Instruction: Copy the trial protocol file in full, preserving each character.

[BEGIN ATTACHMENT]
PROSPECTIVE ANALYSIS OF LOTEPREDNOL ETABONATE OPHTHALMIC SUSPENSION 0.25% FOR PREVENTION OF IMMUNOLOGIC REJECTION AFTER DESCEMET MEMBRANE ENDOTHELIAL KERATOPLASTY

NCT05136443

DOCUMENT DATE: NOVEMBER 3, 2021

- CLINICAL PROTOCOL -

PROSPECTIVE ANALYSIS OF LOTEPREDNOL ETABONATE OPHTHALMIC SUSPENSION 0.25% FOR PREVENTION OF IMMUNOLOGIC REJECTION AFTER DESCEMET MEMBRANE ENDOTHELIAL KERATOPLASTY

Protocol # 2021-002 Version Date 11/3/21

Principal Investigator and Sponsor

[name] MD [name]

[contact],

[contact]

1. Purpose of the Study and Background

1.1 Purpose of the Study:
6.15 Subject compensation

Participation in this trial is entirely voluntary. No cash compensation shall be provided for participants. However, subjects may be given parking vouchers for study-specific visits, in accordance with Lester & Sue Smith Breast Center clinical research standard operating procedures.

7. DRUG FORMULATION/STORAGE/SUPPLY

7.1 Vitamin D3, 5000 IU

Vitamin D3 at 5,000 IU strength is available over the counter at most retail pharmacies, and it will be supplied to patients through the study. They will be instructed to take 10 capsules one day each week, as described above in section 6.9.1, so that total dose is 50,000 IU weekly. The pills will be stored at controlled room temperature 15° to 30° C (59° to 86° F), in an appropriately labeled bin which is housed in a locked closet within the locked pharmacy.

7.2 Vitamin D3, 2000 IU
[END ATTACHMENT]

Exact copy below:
PROSPECTIVE ANALYSIS OF LOTEPREDNOL ETABONATE OPHTHALMIC SUSPENSION 0.25% FOR PREVENTION OF IMMUNOLOGIC REJECTION AFTER DESCEMET MEMBRANE ENDOTHELIAL KERATOPLASTY

NCT05136443

DOCUMENT DATE: NOVEMBER 3, 2021

- CLINICAL PROTOCOL -

PROSPECTIVE ANALYSIS OF LOTEPREDNOL ETABONATE OPHTHALMIC SUSPENSION 0.25% FOR PREVENTION OF IMMUNOLOGIC REJECTION AFTER DESCEMET MEMBRANE ENDOTHELIAL KERATOPLASTY

Protocol # 2021-002 Version Date 11/3/21

Principal Investigator and Sponsor

[name] MD [name]

[contact],

[contact]

1. Purpose of the Study and Background

1.1 Purpose of the Study:
6.15 Subject compensation

Participation in this trial is entirely voluntary. No cash compensation shall be provided for participants. However, subjects may be given parking vouchers for study-specific visits, in accordance with Lester & Sue Smith Breast Center clinical research standard operating procedures.

7. DRUG FORMULATION/STORAGE/SUPPLY

7.1 Vitamin D3, 5000 IU

Vitamin D3 at 5,000 IU strength is available over the counter at most retail pharmacies, and it will be supplied to patients through the study. They will be instructed to take 10 capsules one day each week, as described above in section 6.9.1, so that total dose is 50,000 IU weekly. The pills will be stored at controlled room temperature 15° to 30° C (59° to 86° F), in an appropriately labeled bin which is housed in a locked closet within the locked pharmacy.

7.2 Vitamin D3, 2000 IU